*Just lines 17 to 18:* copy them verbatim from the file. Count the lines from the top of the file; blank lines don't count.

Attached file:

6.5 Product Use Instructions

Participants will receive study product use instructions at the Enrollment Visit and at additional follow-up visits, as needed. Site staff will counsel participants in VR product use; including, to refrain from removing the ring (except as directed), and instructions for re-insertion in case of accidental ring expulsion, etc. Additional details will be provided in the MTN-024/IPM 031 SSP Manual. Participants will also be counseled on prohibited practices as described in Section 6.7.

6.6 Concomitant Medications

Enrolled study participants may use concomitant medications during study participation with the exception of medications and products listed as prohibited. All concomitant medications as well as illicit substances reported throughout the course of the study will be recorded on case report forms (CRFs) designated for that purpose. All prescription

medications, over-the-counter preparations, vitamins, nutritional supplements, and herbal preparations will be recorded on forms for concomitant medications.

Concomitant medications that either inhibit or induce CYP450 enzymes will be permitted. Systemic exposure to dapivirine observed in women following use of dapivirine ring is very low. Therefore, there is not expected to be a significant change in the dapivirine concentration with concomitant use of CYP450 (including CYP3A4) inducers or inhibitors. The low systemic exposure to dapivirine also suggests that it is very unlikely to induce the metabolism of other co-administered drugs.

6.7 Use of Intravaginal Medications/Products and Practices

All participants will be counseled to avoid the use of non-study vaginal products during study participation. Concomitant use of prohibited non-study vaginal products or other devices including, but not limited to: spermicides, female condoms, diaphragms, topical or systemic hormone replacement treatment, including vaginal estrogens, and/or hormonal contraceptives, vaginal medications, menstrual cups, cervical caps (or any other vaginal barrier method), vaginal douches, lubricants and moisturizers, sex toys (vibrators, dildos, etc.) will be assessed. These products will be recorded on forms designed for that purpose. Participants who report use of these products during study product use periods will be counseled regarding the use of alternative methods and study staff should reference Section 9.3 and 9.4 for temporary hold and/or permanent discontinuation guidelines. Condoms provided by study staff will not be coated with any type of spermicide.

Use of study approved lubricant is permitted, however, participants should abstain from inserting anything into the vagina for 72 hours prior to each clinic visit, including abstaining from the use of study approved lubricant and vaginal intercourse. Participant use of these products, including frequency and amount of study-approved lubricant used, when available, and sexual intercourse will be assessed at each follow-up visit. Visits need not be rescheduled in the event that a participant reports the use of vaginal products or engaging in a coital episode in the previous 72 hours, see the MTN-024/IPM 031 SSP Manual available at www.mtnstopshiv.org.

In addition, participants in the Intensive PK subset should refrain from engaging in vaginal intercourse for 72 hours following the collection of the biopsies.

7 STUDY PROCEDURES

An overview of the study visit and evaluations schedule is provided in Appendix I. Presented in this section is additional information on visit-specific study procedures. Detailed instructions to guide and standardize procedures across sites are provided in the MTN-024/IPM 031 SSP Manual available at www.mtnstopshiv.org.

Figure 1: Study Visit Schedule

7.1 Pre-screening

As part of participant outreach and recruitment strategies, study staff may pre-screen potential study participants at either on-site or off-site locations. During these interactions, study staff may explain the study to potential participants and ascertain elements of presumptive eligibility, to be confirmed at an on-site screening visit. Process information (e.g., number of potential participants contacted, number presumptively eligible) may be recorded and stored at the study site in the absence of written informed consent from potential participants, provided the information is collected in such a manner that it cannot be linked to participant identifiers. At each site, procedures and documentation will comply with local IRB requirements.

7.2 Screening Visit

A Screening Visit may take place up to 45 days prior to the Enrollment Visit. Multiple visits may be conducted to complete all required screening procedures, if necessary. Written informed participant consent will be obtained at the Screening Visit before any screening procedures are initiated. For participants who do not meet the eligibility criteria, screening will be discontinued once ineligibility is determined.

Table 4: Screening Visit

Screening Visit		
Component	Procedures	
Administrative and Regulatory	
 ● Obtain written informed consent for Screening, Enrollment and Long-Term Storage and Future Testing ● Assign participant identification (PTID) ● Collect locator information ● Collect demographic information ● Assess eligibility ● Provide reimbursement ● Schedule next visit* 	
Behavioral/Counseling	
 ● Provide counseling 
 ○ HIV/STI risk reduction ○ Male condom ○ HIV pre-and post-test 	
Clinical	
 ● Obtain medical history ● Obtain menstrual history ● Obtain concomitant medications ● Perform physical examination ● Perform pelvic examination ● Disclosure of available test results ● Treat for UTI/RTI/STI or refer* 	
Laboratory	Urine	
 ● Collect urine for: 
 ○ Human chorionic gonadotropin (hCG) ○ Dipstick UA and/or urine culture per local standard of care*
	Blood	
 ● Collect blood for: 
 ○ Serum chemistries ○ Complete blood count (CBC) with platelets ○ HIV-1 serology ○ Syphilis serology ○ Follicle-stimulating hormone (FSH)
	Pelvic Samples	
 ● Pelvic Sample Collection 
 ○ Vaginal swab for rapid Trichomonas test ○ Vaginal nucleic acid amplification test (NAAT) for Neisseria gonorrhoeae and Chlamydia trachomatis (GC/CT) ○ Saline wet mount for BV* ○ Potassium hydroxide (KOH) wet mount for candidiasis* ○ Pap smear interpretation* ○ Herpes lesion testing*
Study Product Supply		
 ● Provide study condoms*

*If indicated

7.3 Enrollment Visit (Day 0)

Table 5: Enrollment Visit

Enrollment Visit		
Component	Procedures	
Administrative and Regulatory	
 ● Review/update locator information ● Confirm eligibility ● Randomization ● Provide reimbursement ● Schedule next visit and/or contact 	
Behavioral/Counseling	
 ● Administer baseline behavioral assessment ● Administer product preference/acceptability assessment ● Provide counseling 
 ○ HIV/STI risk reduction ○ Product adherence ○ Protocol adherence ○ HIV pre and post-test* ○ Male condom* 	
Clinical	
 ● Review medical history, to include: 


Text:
A Screening Visit may take place up to 45 days prior to the Enrollment Visit. Multiple visits may be conducted to complete all required screening procedures, if necessary. Written informed participant consent will be obtained at the Screening Visit before any screening procedures are initiated. For participants who do not meet the eligibility criteria, screening will be discontinued once ineligibility is determined.

Table 4: Screening Visit